According to the designer of Montpelier's water treatment plant, that system is not capable of detecting or removing petroleum products, nor can it handle greatly increased turbidity.  Invasive species like zebra mussels or Eurasian milfoil, unwittingly carried into the water on the bottom of boats or on waders, could clog the water intake or the filtration system, requiring expensive maintenance.  People walking along the silty shores to fish or launch boats stir up the soft bottom, muddying the water and causing turbidity, and swimmers – just by being in the water – increase the fecal coliforms and other pathogens present.  Both turbidity and pathogens increase the demand for chlorine used to treat the water.  Chlorine is a known carcinogen, despite its worldwide use for water purification – do we really want to increase the amount of it required to remove pathogens in our water?  What happens if the treatment plant cannot keep up with the degradation of the water coming into it?  Who pays for the upgrades that may be required?  We pay: the users of the system, not the boaters or fishermen.
Prevention is always more effective and less expensive than remediation.

24 thoughts on “Montpelier needs clean drinking water

  1. ‘Reminds me of the days of arguing to prevent snowmobiles from crossing public lands.

    Ridiculous concept that seems to have been birthed in Texas.

    Protecting our precious water supply for all living things trumps “sportsmen’s rights” anywhere common sense still prevails.

  2. A tiny minority’s right to waste resources and destroy the planet far outweighs the lives of everyone else that needs tho0se resources to survive.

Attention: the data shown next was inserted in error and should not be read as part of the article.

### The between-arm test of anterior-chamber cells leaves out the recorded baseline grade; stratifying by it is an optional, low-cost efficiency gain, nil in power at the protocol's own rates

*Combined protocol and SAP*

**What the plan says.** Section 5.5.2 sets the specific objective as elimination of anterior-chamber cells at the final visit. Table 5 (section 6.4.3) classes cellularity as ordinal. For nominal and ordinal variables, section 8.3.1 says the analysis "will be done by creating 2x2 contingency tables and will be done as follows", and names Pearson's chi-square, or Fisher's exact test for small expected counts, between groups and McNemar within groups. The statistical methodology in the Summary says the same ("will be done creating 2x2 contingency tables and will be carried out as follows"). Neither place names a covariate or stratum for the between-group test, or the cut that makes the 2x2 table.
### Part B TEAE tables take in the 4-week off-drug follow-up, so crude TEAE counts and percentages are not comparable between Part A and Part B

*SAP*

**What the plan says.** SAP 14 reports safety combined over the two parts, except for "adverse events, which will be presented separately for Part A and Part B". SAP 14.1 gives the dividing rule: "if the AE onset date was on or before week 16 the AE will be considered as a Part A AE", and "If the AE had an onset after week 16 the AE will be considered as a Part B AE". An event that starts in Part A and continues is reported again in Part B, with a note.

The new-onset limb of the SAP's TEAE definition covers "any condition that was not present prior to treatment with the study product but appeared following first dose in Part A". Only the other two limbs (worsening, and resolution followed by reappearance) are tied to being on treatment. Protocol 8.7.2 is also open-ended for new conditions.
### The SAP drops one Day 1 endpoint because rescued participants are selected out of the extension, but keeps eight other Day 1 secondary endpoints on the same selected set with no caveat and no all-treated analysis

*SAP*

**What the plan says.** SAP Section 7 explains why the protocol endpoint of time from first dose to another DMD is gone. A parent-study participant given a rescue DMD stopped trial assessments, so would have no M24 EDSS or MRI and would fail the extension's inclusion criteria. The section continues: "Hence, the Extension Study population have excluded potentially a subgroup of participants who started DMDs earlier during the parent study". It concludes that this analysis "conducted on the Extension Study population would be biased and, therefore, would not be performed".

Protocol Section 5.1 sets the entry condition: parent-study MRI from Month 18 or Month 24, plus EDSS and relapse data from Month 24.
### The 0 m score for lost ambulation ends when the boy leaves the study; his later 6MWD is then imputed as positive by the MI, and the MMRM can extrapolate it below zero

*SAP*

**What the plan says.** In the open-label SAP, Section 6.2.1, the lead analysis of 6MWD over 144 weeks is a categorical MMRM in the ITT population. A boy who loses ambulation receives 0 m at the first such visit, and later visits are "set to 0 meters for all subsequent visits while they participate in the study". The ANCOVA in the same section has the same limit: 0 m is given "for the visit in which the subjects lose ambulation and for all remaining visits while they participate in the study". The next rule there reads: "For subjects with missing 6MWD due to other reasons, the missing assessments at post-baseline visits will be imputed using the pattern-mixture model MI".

3. for even entertaining the idea of using drinking water supply, much less lauding & praising it’s public use.

    What the hell is wrong with these ppl. Public use of a drinking water supply??? Giving precedence to drinking water kind of a no f’king brainer one would think.

    Really disappointed by our state leaders right on down the line. More often than not seems like so many decisions & stories reveal the fact that ordinary VT residents are always getting the short end & basic needs are never the priority — but some jerk who wants to pollute the waterways — in this case drinking water for recreation is just fine.

    Another epic fail if this decision is not reversed. Thanks for the news — we need to know no matter how bad.  

  4. As I understand it, the proposed recreational use of Berlin Pond is limited to human-powered activity — swimming, canoeing, kayaking. No engines. If this is indeed the case, then I don’t see any real threat to the quality of Montpelier’s drinking water.

    There are far bigger and more important battles to fight. This is a sideshow.

    Okay, go ahead and pummel my POV.  

  5. The risks associated with surface use of a drinking water supply have been the subject of a number of studies, most recently by two EPA review studies of Fecal Contamination and Zoonotic pathogens in recreational waters (2009).  Both studies identify risks associated with body contact recreation (bathing) to water quality and public health. Additional risks are associated with the use of motor fuels and lubricants associated with boating. These risks are increased with older two-cycle engines, which discharge unburned hydrocarbons in measurable quantities during normal operations (Asplund, 2000). There are also security risks associated with boating access to drinking water supplies, including vandalism, deliberate contamination, and accidental discharge of contaminants.

  6. You know, you can fish from shore, and if you’re a real spor5tsman, you don’t throw dead fish or garbage into the pond, or lake.  As far as folks swimming and canoeing and kayaking in my drinking water, well, I do not believe these folks will give a shit about taking a shit or throwing shit into the water.  That’s what recreational use of lakes and ponds has become.  How are they going to regulate good manners and descent behavior?  Throw empty beer bottles at them?